Population: Estimates vary; United Nations 1991
estimate shows population of 7.7 million not including Ethiopian
refugees but other estimates place at 8.4 million in mid-1990.
Until early 1990s, predominantly nomadic pastoralisto and
seminomadic herders made up about three-fifths of total;
cultivators about one-fifth; town dwellers (vast majority in
Mogadishu) about one-fifth. Pattern of residency dramatically
altered by civil war in late 1980s onward, raising urban
population of Mogadishu to 2 million.
Languages: Somali (script officially introduced January
1973) predominates. Several dialects; Common Somali most widely
used; Coastal Somali spoken on the Banaadir Coast; Central Somali
spoken in the interriverine area. English and Italian used by
relatively small proportion (less than 10 percent) of urban
population. Somali and Italian used at university level; Somali
used at all school levels below university. Arabic used in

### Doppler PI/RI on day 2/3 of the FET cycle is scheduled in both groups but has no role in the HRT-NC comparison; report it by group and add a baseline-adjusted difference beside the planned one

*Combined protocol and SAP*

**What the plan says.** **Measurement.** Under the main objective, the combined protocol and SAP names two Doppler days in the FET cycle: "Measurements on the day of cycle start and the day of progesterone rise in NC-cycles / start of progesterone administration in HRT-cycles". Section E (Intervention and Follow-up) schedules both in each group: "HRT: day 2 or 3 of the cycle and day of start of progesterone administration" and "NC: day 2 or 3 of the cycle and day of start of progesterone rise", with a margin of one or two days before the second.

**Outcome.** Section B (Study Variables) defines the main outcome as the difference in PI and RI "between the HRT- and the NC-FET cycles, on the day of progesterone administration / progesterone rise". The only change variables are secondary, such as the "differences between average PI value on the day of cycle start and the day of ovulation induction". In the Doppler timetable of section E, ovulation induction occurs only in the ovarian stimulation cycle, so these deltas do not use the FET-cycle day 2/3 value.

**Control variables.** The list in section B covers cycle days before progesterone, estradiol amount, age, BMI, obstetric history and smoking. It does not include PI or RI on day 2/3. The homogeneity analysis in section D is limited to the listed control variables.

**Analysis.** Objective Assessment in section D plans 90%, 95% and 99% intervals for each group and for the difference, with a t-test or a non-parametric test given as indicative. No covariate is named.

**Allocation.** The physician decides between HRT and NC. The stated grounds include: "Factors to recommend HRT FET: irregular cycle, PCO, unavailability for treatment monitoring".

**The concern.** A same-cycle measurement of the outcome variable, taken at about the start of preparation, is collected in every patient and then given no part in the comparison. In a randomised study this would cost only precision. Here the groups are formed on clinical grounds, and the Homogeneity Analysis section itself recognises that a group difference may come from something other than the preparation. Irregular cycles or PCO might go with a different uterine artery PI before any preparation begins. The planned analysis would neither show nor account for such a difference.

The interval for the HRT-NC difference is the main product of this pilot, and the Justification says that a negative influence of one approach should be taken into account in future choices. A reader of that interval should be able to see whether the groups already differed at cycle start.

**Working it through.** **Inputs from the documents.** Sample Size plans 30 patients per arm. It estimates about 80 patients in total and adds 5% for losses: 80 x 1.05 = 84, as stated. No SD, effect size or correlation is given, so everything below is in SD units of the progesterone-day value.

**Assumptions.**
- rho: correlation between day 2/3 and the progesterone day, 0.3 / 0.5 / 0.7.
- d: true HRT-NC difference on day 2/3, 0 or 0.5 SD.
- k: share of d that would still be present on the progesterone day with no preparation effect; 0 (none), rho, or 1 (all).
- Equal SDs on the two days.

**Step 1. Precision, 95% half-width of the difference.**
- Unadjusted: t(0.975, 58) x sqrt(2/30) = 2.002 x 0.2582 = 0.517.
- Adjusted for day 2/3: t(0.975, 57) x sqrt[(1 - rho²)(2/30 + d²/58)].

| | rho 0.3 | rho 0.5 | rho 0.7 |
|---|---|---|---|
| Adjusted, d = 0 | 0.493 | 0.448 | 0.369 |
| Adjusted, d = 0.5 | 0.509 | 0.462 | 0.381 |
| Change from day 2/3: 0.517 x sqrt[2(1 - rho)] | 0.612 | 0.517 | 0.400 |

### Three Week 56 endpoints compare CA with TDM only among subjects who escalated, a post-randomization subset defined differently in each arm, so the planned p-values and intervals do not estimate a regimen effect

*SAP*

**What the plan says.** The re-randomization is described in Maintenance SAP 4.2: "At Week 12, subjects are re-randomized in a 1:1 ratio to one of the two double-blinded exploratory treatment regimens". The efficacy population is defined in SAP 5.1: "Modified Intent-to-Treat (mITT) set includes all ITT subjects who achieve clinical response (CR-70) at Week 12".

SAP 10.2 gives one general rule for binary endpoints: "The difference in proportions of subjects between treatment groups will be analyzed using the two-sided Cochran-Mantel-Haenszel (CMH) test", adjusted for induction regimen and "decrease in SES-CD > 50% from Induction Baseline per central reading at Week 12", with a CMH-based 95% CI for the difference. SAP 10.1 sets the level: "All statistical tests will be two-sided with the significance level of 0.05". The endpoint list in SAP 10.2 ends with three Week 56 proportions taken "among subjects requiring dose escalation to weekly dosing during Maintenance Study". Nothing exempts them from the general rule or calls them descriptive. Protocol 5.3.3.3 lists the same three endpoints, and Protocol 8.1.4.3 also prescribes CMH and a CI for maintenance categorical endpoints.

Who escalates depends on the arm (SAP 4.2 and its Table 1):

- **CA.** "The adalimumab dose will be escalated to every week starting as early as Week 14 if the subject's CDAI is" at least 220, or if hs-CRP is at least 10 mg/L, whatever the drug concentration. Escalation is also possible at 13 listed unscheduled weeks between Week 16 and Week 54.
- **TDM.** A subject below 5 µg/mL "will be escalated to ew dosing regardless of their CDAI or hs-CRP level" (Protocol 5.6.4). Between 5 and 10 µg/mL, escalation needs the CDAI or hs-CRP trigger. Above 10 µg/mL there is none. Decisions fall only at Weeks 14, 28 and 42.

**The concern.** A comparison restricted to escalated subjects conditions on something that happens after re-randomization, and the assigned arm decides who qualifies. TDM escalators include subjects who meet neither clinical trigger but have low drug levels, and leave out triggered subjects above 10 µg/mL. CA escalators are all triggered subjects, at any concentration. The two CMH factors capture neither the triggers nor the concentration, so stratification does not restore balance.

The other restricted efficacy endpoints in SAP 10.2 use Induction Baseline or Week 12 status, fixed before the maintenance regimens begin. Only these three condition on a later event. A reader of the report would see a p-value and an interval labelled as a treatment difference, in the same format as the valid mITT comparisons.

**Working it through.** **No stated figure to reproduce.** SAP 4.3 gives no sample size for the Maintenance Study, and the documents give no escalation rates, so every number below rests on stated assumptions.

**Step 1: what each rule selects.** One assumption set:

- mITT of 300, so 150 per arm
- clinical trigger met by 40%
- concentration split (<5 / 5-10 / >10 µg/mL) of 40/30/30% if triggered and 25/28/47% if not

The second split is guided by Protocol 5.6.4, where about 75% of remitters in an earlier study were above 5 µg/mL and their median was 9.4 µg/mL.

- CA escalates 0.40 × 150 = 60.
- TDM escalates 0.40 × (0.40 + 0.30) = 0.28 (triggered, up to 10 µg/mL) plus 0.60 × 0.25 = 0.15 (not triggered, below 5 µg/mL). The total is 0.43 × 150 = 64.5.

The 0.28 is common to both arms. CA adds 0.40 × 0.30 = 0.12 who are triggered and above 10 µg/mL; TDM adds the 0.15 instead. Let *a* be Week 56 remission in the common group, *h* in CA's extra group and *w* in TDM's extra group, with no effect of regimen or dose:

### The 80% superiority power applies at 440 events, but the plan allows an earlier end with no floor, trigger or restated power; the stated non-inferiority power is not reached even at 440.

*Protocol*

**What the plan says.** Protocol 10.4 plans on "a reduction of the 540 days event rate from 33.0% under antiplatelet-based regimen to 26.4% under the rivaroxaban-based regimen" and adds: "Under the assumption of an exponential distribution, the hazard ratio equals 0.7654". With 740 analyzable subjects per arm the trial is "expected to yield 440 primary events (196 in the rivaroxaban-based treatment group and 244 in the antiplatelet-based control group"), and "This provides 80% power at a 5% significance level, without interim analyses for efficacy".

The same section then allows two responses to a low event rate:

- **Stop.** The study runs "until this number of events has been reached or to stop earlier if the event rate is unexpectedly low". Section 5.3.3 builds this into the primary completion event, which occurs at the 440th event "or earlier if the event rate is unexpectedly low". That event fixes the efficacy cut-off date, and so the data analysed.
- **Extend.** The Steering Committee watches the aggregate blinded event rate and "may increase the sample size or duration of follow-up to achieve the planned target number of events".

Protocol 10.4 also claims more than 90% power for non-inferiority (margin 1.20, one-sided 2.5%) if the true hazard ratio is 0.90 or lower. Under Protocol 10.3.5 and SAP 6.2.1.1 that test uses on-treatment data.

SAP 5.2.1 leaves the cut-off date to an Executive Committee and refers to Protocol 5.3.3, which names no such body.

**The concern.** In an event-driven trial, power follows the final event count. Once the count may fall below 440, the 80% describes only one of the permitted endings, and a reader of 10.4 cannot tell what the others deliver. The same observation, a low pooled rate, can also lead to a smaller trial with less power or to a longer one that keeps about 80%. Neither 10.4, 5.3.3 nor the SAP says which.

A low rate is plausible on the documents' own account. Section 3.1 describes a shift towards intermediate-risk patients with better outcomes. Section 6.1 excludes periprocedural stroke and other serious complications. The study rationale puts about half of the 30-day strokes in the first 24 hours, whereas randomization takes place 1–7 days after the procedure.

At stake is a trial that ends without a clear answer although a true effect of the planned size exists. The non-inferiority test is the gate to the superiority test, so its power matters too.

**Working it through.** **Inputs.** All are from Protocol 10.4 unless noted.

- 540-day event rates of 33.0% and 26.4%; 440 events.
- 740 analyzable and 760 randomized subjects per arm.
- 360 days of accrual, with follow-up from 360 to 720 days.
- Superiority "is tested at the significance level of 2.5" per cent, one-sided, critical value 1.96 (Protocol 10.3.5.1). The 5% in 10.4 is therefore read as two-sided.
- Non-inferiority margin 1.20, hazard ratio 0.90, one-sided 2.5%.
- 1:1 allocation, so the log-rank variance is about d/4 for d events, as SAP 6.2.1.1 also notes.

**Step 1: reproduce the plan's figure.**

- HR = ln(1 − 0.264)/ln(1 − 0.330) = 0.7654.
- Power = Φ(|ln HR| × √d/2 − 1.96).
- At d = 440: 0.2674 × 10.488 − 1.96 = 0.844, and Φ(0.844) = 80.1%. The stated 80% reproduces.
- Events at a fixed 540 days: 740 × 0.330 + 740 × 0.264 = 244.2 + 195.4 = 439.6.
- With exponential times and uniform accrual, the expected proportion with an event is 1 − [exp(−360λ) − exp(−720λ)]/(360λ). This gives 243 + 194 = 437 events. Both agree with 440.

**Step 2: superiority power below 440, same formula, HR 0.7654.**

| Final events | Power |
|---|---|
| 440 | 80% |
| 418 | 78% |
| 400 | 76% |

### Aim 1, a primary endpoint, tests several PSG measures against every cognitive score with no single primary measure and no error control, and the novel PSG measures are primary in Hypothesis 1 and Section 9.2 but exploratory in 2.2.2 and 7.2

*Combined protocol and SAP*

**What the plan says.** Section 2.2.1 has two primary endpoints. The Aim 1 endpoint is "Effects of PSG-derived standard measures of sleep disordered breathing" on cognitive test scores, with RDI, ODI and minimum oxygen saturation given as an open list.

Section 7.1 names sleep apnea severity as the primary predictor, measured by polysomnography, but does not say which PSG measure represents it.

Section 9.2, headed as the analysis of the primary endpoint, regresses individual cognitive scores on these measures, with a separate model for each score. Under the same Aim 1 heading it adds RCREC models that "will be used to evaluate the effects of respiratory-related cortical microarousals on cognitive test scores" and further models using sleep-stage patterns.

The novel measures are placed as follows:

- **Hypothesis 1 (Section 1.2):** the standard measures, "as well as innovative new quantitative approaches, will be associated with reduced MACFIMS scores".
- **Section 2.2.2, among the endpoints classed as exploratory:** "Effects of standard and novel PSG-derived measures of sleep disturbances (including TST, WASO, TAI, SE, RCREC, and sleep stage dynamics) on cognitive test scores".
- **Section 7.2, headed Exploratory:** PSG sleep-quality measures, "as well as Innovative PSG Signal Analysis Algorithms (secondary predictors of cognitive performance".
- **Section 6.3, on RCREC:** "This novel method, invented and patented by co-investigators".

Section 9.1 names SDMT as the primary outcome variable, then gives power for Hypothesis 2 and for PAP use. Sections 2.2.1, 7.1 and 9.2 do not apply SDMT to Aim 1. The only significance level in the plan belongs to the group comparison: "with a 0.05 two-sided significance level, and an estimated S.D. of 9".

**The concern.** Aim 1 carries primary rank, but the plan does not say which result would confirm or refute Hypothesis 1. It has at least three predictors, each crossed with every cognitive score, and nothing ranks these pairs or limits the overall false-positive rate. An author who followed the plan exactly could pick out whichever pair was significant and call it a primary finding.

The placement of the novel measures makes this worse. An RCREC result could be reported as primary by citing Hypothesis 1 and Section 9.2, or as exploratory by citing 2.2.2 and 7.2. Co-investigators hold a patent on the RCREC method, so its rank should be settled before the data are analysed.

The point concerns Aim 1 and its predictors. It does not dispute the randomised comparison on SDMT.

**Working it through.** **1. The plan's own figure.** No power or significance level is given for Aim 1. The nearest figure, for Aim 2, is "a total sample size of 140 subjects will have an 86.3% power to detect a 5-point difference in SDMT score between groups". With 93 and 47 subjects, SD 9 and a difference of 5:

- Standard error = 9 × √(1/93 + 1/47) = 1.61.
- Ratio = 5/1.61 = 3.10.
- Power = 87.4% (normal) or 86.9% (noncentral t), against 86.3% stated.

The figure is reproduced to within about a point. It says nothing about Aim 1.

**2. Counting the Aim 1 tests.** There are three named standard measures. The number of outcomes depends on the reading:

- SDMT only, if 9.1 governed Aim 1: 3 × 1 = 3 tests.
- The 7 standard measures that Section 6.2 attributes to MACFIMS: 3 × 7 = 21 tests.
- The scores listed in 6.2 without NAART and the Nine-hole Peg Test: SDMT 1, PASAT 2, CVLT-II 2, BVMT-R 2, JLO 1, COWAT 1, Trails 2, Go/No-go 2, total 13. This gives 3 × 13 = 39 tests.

religious contexts. Indigenous languages include various dialects
of Afar and Boni.
Ethnic Groups: Overwhelming majority of nationals
ethnic Somalis; and two agricultural clan-families (Digil and
Rahanwayn). In 1991 centralized state disintegrated into its
constituent lineages and clans.
Religion: Former Somali state officially Islamic;
overwhelming majority of nationals Sunni Muslims (less than 1
percent Christian). Activist Islamism increasing in some areas.
Education and Literacy: Until 1991 modern public
education offered free at all levels; nationally owned
educational facilities closed after collapse of Somali state;
school attendance grew rapidly in settled areas in 1970s; primary
education extended to nomadic children in early 1980s. Literacy
campaigns resulted in substantial increases in 1970s but less
than government's estimate of 60 percent, with relapse among
nomads by 1977; United Nations estimate shows 24 percent literacy
rate in 1990.
Health: Improvement in numbers of health care personnel
and facilities during 1970s offset by civil war, refugee burden,
and failure to expand services beyond urban areas; weak modern
medical infrastructure deteriorated dramatically after 1991
collapse of central government. High incidence of pulmonary
tuberculosis, malaria, tetanus, parasitic and venereal
infections, leprosy, and a variety of skin and eye ailments;
relatively low incidence of human immunovirus (HIV) (less than 1
percent) through 1992; general health severely affected by
widespread malnutrition and famine in 1992.